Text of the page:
(iii) if you believe that leaving the EU is a bad thing, and that the public will come to appreciate this, then scenario (2) is rather striking. If negotiations with the EU deteriorate and break down we will see how the economy reacts. And we will also see the – hitherto under-examined – other non-financial consequences: for Scotland, for Northern Ireland, for the right of UK citizens living in the EU and EU citizens living here to reside and access healthcare, for air transportation and the NHS and so on. And we will see how the public reacts to this. Scenario (2) could very well confront the electorate with a stark choice between the having and the eating of cake. And at a point in time when Parliament can still react to the electorate’s choice.

This is a reality which could shape both the EU’s and our own conduct of negotiations.

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Can you hear the drums a banging?

Here’s what Theresa May said on 17 January 2017.

I am equally clear that no deal for Britain is better than a bad deal for Britain.

And the likelihood of our leaving without a deal increased last week when, as the Sunday Times revealed, Government lawyers began to brief that there was no need for the UK to meet any future financial obligations to the EU.

This was doubly significant. First, because the Government’s position increases the likelihood of the talks breaking down. And, second, because the fact of briefing newspapers revealed that the Government was still in the business of managing public expectations up. And why would the Government continue to lead “the British people… to expect a future that seems to be unreal and over-optimistic”, as John Major put it? Unless it was preparing the ground to blame the EU when the talks fail?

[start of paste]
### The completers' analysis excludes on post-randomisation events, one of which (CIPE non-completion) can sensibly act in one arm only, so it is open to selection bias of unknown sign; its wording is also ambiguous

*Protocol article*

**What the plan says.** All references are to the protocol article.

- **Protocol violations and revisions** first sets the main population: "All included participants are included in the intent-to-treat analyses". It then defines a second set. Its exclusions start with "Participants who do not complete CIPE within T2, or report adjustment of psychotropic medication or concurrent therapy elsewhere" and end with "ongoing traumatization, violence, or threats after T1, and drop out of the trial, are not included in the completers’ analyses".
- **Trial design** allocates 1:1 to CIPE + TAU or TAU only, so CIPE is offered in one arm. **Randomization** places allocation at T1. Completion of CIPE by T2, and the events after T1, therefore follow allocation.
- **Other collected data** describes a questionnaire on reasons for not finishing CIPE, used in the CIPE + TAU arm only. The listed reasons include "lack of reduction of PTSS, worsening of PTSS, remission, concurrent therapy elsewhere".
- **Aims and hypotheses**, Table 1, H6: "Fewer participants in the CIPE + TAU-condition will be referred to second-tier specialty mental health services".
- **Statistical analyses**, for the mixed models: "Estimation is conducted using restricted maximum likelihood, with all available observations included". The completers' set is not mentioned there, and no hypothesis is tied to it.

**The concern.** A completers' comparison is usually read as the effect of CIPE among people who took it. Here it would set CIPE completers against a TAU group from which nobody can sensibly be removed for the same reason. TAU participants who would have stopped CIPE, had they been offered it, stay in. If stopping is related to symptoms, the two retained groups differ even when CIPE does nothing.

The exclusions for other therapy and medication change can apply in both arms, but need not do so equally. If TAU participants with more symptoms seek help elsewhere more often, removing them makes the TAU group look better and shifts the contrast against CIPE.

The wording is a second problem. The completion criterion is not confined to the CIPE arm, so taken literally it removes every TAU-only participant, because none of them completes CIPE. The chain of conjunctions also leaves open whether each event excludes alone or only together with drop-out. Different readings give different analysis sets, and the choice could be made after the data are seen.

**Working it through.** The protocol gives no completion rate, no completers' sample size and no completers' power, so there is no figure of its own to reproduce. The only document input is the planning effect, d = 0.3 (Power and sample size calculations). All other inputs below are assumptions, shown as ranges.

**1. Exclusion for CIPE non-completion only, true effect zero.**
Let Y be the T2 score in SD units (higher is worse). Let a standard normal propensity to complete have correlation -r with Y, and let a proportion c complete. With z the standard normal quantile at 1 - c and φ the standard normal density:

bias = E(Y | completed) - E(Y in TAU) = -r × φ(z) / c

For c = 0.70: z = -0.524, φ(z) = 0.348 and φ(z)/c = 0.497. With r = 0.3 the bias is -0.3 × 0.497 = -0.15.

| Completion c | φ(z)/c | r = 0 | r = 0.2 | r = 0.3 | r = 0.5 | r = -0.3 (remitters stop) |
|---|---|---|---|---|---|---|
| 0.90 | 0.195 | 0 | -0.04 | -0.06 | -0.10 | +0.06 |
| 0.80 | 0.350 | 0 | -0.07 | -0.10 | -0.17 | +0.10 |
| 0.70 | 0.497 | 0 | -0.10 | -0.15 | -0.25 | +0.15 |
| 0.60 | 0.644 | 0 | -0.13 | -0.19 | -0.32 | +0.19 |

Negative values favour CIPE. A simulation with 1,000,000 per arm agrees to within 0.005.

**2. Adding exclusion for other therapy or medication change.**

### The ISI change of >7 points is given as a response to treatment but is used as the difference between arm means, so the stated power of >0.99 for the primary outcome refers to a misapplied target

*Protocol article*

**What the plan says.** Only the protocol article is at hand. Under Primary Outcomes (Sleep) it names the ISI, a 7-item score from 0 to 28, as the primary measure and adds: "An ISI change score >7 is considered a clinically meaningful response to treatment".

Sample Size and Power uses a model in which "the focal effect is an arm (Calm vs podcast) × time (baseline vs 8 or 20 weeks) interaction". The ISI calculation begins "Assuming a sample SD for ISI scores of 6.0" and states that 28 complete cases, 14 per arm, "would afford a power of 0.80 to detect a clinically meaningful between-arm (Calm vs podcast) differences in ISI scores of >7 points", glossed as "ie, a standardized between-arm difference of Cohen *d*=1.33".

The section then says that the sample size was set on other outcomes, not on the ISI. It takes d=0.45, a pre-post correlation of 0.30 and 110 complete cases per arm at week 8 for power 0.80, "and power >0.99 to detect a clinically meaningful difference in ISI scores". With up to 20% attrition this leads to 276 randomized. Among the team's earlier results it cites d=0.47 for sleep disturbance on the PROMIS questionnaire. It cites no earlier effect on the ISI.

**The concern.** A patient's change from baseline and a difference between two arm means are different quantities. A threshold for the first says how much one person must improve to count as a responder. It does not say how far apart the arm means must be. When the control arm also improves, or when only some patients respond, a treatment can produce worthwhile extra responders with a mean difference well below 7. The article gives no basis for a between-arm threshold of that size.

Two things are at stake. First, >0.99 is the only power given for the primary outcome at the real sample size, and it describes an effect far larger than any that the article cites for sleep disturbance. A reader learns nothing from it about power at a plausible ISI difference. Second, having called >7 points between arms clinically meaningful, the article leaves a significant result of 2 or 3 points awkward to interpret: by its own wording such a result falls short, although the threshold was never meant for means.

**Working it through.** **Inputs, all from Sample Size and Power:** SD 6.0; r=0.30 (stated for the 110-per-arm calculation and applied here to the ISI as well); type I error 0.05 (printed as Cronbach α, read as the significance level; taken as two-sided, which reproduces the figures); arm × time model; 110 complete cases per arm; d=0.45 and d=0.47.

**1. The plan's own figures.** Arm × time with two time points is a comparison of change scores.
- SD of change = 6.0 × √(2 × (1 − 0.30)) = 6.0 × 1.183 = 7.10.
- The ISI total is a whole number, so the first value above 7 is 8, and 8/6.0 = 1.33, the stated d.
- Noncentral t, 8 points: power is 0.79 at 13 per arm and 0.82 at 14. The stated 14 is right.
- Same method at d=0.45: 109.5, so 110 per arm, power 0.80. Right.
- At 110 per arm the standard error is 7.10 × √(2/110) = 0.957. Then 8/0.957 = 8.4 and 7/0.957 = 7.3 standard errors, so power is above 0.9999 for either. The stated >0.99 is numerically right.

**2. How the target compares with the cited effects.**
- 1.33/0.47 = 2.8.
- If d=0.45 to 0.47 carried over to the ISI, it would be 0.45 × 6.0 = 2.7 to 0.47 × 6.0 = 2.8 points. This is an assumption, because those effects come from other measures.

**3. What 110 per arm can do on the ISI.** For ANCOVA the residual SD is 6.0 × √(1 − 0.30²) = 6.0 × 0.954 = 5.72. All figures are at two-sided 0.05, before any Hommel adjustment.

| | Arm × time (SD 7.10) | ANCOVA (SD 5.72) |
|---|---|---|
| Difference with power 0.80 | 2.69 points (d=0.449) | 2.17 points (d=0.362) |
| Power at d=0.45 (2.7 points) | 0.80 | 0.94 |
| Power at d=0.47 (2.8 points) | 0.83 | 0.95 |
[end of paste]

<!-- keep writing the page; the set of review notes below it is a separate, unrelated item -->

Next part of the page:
Other prominent Brexiteers, too, are paving the way.

Last week David Davis warned Government Departments to prepare for that outcome.

And last night Nigel Lawson said, in essence, that he expected it.

As the Prime Minister made clear in her excellent Lancaster House speech and as the subsequent White Paper reiterated, no agreement would be better than a bad agreement. Sadly—and it is sad—a bad agreement is all that is likely to be on offer.

(It’s tempting to compare these words with his “almost certainly” when he was urging a Leave vote on the country in February last year –


but that would be beside the point. Brexiters, as Walt Whitman might have observed, contain multitudes.)